Click here to [close]

Tuesday, March 11, 2008

Between silence and noise - what is music?

I often get reactions from my close family members (wife, children) like "How can you listen to that stuff?", "Is that music?". And they have a point. Because that's what I thought too, many years ago. I could not understand how anyone could listen to this kind of noise (free jazz, avant-garde jazz, free improv, ...). Today, I realise that much of the music I liked then, so many years ago, now comes across as bland, superficial, uninteresting and boring. Personal taste evolves, but not for everything. The great masters still hold strong, and that's probably what makes them masters.

There is a lot of music that I still do not understand. Some for cultural reasons (Chinese music!), some because probably my mind is not open enough, or simply not big enough to understand all the nuances and subtleties.

Here are two recent albums, which are very close to one another, yet miles apart in my appreciation. And I'm not sure why.

Jean-Luc Guionnet / Seijiro Murayama - Le Bruit du Toit (Xing-Wu Records, 2007)


The first, by French saxophonist Jean-Luc Guionnet and Japanese percussionist Seijiro Murayama is called "Le Bruit Du Toit", "the sound of the roof". This is zen music. There is more silence than music (I kept turning up the volume at first, but there was nothing to hear ...). And when there is music, it is mostly Guionnet playing one single tone in all its variations (if that's not a zen paradox, I don't know what a paradox is), multiphonic, with different pitch, shading the sound color. The other sounds you hear is the roof of the zen temple creaking, and the occasional percussive noise by Murayama, although he gets all intense at the end of the first track. This is music which creates a tiny ripple effect on a silent pond, a breeze on a still lake, a shadow of a cloud. Gentle, music as a hesitating question, as a refusal of anything more than this simple sound, the absence of expectations. Despite the sparsity of it all, I can listen to it, I can even enjoy it. It is even impressive in its uncompromising rich emptiness.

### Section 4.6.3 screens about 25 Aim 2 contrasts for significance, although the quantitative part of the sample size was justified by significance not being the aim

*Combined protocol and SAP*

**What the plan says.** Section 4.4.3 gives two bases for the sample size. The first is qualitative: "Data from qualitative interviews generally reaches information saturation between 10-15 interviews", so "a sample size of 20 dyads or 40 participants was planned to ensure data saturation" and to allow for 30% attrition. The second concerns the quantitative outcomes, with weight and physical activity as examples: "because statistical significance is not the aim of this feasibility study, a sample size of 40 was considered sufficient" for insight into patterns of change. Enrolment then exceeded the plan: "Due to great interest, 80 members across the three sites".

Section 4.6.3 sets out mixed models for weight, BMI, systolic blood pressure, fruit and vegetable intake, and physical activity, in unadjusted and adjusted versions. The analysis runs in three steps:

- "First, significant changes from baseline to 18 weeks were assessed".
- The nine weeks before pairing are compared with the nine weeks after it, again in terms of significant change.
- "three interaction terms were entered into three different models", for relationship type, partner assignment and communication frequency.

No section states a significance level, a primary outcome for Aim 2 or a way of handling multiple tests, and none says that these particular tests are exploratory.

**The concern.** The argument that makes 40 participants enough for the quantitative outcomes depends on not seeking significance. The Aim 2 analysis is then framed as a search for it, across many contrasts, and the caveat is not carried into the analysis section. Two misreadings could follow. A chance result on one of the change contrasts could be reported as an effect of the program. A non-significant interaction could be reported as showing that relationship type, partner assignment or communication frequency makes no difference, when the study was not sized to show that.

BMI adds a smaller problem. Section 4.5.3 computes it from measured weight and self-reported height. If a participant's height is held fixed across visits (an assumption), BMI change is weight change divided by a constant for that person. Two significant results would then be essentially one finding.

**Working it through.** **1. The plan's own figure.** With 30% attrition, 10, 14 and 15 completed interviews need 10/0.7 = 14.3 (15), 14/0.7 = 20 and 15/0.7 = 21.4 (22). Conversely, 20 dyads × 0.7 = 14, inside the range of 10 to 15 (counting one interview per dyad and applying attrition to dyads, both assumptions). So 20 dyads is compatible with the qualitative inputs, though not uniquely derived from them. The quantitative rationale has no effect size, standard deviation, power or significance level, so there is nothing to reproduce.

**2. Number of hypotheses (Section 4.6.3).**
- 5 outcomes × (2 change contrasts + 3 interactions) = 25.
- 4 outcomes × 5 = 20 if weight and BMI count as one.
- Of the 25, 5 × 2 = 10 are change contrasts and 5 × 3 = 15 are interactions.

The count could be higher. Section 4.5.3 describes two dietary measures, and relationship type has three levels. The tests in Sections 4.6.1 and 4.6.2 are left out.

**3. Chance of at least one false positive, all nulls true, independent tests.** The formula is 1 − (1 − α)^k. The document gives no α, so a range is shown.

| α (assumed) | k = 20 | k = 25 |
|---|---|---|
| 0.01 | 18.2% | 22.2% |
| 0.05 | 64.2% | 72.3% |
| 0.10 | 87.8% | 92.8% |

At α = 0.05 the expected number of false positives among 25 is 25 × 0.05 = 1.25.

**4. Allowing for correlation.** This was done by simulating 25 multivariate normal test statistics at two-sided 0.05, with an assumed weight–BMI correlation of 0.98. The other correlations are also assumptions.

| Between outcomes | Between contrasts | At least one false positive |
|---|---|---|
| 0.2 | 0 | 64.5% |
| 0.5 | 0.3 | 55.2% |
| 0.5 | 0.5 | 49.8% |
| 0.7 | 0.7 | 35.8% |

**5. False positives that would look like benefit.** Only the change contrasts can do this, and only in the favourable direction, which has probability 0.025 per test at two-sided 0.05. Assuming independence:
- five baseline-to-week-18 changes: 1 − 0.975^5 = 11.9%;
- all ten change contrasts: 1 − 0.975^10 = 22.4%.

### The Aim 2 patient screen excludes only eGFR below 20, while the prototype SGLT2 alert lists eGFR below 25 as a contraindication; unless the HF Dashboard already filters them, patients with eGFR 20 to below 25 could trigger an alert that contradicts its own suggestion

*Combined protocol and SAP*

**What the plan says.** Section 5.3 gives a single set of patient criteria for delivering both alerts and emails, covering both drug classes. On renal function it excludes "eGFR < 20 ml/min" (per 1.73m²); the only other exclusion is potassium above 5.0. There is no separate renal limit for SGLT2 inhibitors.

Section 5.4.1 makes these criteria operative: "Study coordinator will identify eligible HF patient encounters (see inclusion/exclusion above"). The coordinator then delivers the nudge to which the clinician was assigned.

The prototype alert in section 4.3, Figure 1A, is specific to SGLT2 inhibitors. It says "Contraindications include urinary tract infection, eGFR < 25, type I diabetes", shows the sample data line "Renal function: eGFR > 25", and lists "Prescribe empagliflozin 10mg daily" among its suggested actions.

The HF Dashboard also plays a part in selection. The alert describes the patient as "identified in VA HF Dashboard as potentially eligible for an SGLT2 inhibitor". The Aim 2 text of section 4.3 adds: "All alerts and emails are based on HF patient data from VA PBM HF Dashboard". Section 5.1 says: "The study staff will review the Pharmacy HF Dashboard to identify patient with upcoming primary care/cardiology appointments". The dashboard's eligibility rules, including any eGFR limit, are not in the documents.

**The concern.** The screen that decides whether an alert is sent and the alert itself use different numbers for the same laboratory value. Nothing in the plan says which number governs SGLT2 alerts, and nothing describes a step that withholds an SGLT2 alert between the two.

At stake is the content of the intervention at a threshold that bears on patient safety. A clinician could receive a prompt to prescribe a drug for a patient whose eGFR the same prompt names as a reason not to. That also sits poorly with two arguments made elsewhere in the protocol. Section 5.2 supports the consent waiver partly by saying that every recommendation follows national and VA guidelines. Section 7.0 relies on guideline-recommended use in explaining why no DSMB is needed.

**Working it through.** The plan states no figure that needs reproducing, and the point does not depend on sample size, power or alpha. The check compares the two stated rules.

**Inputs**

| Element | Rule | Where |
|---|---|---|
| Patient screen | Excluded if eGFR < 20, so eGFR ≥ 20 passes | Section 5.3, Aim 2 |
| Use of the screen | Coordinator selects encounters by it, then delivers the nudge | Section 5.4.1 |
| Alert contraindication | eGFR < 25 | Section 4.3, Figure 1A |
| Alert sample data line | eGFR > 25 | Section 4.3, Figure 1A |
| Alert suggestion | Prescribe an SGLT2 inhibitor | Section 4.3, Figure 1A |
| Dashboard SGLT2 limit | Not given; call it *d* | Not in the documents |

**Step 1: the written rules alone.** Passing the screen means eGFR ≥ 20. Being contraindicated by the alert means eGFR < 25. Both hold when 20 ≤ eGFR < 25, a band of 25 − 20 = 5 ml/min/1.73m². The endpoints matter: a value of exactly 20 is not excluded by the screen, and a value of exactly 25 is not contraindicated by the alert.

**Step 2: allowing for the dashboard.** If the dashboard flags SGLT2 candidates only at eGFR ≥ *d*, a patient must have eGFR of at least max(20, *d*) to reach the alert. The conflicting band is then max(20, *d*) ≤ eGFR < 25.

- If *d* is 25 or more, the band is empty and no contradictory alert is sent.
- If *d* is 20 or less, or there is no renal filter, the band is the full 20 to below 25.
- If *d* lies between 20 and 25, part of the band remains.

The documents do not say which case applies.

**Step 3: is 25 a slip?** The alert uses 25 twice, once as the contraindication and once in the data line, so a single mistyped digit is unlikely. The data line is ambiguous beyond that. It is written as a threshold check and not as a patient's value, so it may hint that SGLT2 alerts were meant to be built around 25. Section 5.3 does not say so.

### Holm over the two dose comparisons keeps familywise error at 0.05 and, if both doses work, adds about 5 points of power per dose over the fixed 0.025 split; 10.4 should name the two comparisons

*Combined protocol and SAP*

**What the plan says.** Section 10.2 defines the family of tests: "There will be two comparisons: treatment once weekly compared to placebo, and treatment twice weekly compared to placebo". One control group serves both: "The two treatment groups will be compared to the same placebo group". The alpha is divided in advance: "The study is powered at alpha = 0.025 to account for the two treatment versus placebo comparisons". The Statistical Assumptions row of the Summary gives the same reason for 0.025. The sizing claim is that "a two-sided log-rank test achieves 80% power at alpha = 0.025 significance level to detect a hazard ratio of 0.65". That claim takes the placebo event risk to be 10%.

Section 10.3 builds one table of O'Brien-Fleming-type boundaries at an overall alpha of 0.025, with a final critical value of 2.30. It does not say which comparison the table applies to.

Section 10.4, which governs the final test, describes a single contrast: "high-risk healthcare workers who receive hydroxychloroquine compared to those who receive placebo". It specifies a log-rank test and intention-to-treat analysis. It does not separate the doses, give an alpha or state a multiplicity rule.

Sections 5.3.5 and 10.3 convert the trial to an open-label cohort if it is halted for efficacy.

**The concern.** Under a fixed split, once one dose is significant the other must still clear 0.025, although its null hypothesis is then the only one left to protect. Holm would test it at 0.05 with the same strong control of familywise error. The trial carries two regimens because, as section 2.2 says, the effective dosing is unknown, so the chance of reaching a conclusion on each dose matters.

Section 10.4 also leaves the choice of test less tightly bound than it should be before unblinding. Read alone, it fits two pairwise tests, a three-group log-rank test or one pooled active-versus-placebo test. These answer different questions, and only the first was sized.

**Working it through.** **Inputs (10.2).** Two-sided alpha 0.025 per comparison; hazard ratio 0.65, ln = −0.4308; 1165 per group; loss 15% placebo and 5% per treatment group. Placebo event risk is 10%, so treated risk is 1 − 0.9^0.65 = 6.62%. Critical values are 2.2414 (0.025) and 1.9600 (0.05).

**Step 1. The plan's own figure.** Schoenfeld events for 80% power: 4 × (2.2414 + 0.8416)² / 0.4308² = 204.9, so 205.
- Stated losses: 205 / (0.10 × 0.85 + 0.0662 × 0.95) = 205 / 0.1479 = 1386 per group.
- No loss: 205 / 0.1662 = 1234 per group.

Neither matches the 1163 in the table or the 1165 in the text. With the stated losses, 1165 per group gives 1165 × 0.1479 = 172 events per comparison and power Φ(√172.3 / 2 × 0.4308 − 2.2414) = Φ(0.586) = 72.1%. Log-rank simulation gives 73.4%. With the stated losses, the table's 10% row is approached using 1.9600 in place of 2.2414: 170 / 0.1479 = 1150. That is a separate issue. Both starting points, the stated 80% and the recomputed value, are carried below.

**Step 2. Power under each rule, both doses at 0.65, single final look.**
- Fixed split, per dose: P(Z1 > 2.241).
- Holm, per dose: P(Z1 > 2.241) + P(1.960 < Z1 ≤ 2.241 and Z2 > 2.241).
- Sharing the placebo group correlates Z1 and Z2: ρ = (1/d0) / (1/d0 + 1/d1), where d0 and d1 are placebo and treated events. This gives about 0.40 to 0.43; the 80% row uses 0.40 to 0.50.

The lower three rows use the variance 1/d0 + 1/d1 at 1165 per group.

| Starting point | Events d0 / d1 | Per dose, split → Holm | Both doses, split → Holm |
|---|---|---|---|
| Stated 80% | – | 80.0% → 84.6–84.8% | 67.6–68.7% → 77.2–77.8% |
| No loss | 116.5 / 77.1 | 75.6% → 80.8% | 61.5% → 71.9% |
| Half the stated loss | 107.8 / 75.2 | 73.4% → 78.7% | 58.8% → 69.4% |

Tim Barnes, Nate Wooley & Jason Roebke Trio (Esquilo Records, 2008)

By comparison, percussionist Tim Barnes, trumpeter Nate Wooley and bassist Jason Roebke just released (100 copies only) their first trio album, called "Trio". The comparison with Guionnet/Murayama is in place, because silence also dominates this record. You do not hear percussion, you do not hear a trumpet, you do not hear a bass. The only thing you hear are some ruffling sounds, some whispers, air escaping valves, some crackles maybe, a few unidentified sounds. I listened to this album. I listened to it twice. I don't know what it says. I don't know what it means. Maybe it says a lot, too much for me to grasp. It makes me feel small if that's the case. Maybe it says nothing. Maybe it's just pulling my leg. It makes me feel silly if that's the case. Yet I know these musicians. I know of their skills in more "traditional" environments. They are excellent musicians. Why would they use their talents for this kind of music? I appreciate their search, yet I do not even understand what they are searching for.

There isn't that much difference between the two records, though. Silence and limited sounds. The first is musical and understandable. The second offers nothing more than meaningless sounds to me. I do not even understand the difference of my appreciation between both albums. Maybe one day I will understand. Maybe one day, I will hear what I miss today, like some years ago, when I did not like what I like today. The variability of judgment. The absense of universal truths. Maybe one day, this will be a great album.

Order from Xing-Wu records.
Order from Esquilo records.


Anonymous said...


I have been meaning to post a comment to say how much I enjoy your site. Like you my taste in music has evolved toward the more adventureous (weird, my wife says).
Thanks very much for your reviews. They have lead me toward a number of albums and artists that I knew nothing about before.


Nick S.